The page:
5 of 6 people found the following review helpful
Troy Lynch ([...]),
This review is from: Hands-On Intermediate Econometrics Using R (Hardcover)
I have been using this text primarily as a way to learn R and econometrics. I cannot comment on the level of econometrics, though he seems to cover the core areas. Where it is a valuable resource is in the practitioner space between econometric theory and the immediate application of that using a live application - R.
It is the sort of text that, if you follow step-by-step, should bring you up to speed with R very quickly. Alternatively, it is a great resource for R code that has been tried and tested. As with any new piece of software, you need to bumble around until you get the hang of the core structure of the language: grab code from here and there, use it, apply it to real data and see what happens.
It is more than just an R code resource, a test on intermediate econometrics, and a tool by which to learn R. I think of it as a back door to econometrics via R. A great way to learn econometrics is to actually do it, rather than cogitating over technicalities, theories and rules. Humans learn better by doing (and learning the formal rules along the way) - hence his title: "Hands-on..." Vinod has done a great job for the novice R user and the novice econometrics user.
This text would sit neatly beside "Forecasting: Methods and Applications" (3rd edition) Makridakis, Wheelwright and Hyndman, 1998 and "A Guide to Econometrics" (6th edition) by Peter Kennedy ISBN 9781405182577. The former is a practitioner's introduction to forecasting -- and a lot of fun -- and the latter, by Kennedy, is a great explanatory tool for those wishing to actually understand econometric theory.
Also check out Hyndman's website: [...]. You can obtain all the data from the Makridakis, Wheelwright and Hyndman, 1998 text there, and use the tools in Vinod to run the examples listed in Makridakis, et al 1998. There are also some helpful snippets and worked examples on Vinod's book site: [...]
Hyndman is an editor of the International Journal of Forecasting: [...] He and others (e.g. Makridakis, who is now running the M4 competition) have for many years been great writers on the methodology of forecasting. Armstrong, for one, has also done a great service with his exhaustive analysis of the accuracy of forecasts: "Long-Range Forecasting: From Crystal Ball to Computer" (1985), now available for free, on-line, at [...]). Okay, these guys are statisticians, but the beauty of all of this is their tenacity in blowing the whistle on many so-called tried and proven techniques employed for forecasting.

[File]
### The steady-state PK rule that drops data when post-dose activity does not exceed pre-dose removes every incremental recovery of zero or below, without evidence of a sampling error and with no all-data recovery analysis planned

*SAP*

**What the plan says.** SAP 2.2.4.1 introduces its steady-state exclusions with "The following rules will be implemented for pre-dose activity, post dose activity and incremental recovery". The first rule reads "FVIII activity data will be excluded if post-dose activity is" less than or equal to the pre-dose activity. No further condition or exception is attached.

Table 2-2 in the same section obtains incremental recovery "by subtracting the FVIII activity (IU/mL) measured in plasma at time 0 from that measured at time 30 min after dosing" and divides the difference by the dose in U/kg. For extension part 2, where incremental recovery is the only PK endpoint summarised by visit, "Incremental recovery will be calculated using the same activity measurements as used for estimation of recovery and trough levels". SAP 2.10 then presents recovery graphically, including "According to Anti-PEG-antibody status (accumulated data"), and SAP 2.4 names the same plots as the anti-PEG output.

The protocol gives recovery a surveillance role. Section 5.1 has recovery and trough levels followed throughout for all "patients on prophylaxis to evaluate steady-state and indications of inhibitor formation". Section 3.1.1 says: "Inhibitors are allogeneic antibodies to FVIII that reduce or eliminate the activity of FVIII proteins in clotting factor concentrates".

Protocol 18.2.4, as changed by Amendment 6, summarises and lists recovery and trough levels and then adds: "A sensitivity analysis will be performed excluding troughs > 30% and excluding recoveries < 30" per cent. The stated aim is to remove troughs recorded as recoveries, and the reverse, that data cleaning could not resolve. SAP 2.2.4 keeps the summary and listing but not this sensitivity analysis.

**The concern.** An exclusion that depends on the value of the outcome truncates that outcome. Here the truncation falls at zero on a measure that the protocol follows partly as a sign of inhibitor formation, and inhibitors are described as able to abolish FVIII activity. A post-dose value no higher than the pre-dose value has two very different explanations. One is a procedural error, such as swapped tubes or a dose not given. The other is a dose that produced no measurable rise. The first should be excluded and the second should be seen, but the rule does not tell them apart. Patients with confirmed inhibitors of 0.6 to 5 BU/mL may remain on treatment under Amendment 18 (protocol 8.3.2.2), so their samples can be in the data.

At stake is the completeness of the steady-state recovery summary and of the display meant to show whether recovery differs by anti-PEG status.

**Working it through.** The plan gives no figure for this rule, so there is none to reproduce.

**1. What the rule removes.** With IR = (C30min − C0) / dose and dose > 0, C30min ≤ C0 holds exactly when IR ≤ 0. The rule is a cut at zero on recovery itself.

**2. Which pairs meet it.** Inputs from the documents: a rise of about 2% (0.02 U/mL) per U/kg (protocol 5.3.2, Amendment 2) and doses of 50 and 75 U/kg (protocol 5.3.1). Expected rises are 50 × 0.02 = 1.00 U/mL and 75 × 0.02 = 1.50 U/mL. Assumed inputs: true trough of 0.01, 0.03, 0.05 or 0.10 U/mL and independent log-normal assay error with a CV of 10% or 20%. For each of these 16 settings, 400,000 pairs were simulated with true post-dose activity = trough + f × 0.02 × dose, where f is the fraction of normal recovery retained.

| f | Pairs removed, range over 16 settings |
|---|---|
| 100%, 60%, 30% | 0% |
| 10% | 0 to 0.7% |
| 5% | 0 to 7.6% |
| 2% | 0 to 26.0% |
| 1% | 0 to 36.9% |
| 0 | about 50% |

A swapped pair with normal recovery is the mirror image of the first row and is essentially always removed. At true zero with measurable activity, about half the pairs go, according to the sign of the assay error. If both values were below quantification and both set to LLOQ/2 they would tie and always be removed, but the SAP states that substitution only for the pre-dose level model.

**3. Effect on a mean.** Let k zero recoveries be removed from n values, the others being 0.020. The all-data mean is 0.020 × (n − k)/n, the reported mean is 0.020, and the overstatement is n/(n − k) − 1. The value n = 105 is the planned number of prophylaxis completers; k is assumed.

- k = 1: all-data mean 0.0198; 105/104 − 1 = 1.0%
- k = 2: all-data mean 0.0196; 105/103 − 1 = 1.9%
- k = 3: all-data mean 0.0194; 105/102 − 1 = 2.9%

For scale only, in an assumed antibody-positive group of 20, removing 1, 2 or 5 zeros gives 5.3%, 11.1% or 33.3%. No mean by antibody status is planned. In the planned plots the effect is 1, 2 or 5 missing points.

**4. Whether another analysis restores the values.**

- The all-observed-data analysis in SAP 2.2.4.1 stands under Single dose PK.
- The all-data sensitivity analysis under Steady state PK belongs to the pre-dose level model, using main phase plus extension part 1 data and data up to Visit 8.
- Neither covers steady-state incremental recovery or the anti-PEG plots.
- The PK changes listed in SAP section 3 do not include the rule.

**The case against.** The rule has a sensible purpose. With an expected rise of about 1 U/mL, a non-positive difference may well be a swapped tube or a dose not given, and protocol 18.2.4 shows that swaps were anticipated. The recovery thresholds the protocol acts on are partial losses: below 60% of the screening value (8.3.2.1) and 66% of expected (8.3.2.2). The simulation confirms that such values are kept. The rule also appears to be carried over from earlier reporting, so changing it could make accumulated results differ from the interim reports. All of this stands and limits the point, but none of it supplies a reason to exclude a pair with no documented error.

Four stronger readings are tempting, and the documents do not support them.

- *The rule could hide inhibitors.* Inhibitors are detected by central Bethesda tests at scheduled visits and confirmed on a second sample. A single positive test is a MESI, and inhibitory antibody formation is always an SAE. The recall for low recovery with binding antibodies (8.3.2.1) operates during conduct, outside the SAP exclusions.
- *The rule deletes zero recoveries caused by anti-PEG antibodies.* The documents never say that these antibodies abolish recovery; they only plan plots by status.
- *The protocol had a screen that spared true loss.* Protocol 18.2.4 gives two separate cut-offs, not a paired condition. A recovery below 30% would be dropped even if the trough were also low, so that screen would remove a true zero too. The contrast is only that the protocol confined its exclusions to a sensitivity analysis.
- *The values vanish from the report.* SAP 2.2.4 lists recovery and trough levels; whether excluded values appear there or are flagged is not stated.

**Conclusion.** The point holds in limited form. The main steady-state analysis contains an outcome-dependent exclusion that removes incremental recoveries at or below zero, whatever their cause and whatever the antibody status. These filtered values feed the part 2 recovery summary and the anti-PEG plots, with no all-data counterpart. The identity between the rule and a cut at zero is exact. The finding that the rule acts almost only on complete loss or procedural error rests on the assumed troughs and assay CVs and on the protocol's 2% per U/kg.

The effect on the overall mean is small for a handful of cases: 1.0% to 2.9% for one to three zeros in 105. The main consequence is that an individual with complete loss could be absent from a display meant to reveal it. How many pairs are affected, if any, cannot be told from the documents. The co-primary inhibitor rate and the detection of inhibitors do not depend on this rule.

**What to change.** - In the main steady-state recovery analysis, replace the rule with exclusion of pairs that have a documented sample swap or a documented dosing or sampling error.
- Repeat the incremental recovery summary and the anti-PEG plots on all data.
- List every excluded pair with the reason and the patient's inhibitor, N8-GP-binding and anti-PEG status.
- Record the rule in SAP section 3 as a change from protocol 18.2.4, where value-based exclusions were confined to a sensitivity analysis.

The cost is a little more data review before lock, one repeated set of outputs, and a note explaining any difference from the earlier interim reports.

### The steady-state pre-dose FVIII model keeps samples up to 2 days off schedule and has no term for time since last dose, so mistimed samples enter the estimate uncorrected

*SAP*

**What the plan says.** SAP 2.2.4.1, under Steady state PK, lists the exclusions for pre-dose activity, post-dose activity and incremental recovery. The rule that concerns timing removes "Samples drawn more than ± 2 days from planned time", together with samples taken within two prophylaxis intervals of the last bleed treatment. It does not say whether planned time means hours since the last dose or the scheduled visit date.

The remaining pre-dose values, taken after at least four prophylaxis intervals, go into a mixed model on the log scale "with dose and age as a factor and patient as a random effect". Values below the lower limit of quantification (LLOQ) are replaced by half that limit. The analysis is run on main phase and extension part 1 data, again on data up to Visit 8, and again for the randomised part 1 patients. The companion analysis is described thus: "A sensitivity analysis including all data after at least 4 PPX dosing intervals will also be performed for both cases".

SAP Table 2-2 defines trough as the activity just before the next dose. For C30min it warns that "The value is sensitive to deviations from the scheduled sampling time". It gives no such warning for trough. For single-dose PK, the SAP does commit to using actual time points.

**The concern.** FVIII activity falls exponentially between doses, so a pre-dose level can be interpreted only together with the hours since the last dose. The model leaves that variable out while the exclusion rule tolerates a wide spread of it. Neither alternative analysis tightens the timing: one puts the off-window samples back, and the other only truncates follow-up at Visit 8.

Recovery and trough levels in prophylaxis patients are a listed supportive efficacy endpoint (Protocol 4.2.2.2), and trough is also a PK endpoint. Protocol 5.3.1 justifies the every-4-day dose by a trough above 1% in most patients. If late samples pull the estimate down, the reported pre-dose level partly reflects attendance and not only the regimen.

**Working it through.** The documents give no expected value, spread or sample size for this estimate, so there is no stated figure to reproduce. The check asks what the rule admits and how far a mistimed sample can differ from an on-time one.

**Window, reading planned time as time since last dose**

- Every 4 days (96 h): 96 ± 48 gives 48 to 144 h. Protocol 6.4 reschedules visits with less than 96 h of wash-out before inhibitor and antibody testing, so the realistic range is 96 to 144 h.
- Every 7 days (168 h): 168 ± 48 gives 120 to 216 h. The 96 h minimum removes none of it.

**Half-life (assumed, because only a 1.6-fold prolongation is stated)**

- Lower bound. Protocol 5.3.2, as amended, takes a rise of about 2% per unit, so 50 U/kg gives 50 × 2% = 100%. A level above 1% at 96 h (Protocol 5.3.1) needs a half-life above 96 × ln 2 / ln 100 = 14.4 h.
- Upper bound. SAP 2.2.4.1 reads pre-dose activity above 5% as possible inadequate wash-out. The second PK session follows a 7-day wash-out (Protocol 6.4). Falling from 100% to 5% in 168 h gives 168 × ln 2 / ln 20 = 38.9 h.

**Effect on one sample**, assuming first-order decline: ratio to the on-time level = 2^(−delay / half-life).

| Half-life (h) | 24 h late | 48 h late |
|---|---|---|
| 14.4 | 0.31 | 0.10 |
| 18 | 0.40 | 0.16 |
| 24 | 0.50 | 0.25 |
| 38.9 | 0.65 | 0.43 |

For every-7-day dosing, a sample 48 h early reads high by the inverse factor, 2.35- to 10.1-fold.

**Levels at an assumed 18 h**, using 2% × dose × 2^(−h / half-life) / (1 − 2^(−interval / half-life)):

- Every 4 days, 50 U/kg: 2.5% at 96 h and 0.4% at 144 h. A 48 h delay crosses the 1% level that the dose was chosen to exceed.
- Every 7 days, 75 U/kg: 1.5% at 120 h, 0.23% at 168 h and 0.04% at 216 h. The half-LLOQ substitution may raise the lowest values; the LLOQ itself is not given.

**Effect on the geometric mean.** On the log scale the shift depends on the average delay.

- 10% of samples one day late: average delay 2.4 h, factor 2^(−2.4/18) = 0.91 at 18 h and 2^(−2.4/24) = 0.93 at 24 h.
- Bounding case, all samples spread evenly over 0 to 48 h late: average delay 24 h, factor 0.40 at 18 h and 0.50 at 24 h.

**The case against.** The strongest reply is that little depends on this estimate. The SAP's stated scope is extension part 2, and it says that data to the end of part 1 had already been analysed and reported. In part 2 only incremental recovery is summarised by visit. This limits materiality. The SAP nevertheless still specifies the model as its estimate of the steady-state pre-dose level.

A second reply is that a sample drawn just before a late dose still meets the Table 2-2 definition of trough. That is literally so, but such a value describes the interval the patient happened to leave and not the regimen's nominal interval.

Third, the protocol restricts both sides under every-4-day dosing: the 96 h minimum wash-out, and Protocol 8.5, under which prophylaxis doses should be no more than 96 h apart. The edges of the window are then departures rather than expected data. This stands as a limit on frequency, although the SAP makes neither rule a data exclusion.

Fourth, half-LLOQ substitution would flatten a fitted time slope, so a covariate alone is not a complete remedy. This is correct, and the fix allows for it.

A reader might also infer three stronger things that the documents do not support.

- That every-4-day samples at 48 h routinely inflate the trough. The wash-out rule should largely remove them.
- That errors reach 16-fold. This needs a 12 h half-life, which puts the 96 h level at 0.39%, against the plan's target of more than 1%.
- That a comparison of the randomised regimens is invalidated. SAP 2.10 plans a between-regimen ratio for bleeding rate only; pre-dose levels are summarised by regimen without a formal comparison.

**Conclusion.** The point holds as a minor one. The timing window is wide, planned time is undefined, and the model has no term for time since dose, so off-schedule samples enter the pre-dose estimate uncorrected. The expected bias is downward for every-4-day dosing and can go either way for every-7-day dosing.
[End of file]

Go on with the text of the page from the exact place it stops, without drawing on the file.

The conclusion in Makridakis, Wheelwright and Hyndman (1998) is that simple and combination models are more accurate than complex ones. This blows the lid on complex econometric techniques. Armstrong also notes a similar conclusion in his 1985. (See also his Principles of Forecasting Handbook: [...] The caveat is that simple and combination is not the solution for all applications.
However, as an Austrian economist, I find it amusing that econometricians are empiricists in search of a theory: the next tweak will resolve the issue. That said, the aforementioned forecasters are arguing than simple statistics (without the use of multivariate explanatory variables) seem to perform better at minimizing error terms! It seems that standard marginal economic analysis is shunted aside by micro- or macro-econometrics; but the latter is, in turn, swiftly brought to task by the statistical forecasting community.
Buy Vinod and Kennedy to learn R and econometrics; and treat yourself to Makridakis, Wheelwright and Hyndman (1998) and Armstrong (1985) to learn forecasting. I read recently, I think by Armstrong, that Makridakis, Wheelwright and Hyndman (1998) is still considered the bible for forecasting - not econometrics, but forecasting - though Hyndman, on his website, notes that they are not producing a new edition; he is attempting to put together an on-line edition at[...].